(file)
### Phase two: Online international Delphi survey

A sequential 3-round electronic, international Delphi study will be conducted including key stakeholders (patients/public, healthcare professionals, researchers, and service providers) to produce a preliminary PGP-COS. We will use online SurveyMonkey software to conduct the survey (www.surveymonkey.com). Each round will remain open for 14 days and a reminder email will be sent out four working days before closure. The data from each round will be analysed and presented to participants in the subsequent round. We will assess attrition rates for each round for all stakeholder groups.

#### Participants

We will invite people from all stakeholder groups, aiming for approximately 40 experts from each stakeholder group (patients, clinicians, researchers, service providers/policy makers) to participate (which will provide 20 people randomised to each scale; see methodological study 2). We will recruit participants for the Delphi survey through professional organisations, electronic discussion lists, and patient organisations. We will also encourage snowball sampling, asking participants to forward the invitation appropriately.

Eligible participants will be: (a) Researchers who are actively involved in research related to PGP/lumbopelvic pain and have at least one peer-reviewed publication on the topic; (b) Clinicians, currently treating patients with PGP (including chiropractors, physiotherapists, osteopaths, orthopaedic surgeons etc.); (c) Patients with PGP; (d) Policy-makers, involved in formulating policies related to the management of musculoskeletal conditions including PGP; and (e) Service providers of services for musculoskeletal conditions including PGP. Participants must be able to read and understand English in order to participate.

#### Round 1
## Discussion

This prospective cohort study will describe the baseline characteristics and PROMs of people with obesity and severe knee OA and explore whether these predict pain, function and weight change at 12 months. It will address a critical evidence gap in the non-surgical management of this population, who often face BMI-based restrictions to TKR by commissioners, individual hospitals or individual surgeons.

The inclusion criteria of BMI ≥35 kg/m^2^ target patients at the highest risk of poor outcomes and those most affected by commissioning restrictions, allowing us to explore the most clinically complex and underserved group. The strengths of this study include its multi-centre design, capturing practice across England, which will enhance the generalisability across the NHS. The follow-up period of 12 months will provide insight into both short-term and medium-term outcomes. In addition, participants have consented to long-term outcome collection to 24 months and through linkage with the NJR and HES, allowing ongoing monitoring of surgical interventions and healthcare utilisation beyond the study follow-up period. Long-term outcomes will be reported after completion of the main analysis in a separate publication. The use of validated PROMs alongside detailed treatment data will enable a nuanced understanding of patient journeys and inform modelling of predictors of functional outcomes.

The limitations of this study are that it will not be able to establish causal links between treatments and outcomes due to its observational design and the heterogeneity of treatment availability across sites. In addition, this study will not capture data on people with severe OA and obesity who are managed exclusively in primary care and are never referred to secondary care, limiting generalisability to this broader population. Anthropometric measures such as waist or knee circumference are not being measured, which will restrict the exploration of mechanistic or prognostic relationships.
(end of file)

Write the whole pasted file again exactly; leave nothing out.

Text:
### Phase two: Online international Delphi survey

A sequential 3-round electronic, international Delphi study will be conducted including key stakeholders (patients/public, healthcare professionals, researchers, and service providers) to produce a preliminary PGP-COS. We will use online SurveyMonkey software to conduct the survey (www.surveymonkey.com). Each round will remain open for 14 days and a reminder email will be sent out four working days before closure. The data from each round will be analysed and presented to participants in the subsequent round. We will assess attrition rates for each round for all stakeholder groups.

#### Participants

We will invite people from all stakeholder groups, aiming for approximately 40 experts from each stakeholder group (patients, clinicians, researchers, service providers/policy makers) to participate (which will provide 20 people randomised to each scale; see methodological study 2). We will recruit participants for the Delphi survey through professional organisations, electronic discussion lists, and patient organisations. We will also encourage snowball sampling, asking participants to forward the invitation appropriately.

Eligible participants will be: (a) Researchers who are actively involved in research related to PGP/lumbopelvic pain and have at least one peer-reviewed publication on the topic; (b) Clinicians, currently treating patients with PGP (including chiropractors, physiotherapists, osteopaths, orthopaedic surgeons etc.); (c) Patients with PGP; (d) Policy-makers, involved in formulating policies related to the management of musculoskeletal conditions including PGP; and (e) Service providers of services for musculoskeletal conditions including PGP. Participants must be able to read and understand English in order to participate.

#### Round 1
## Discussion

This prospective cohort study will describe the baseline characteristics and PROMs of people with obesity and severe knee OA and explore whether these predict pain, function and weight change at 12 months. It will address a critical evidence gap in the non-surgical management of this population, who often face BMI-based restrictions to TKR by commissioners, individual hospitals or individual surgeons.

The inclusion criteria of BMI ≥35 kg/m^2^ target patients at the highest risk of poor outcomes and those most affected by commissioning restrictions, allowing us to explore the most clinically complex and underserved group. The strengths of this study include its multi-centre design, capturing practice across England, which will enhance the generalisability across the NHS. The follow-up period of 12 months will provide insight into both short-term and medium-term outcomes. In addition, participants have consented to long-term outcome collection to 24 months and through linkage with the NJR and HES, allowing ongoing monitoring of surgical interventions and healthcare utilisation beyond the study follow-up period. Long-term outcomes will be reported after completion of the main analysis in a separate publication. The use of validated PROMs alongside detailed treatment data will enable a nuanced understanding of patient journeys and inform modelling of predictors of functional outcomes.

The limitations of this study are that it will not be able to establish causal links between treatments and outcomes due to its observational design and the heterogeneity of treatment availability across sites. In addition, this study will not capture data on people with severe OA and obesity who are managed exclusively in primary care and are never referred to secondary care, limiting generalisability to this broader population. Anthropometric measures such as waist or knee circumference are not being measured, which will restrict the exploration of mechanistic or prognostic relationships.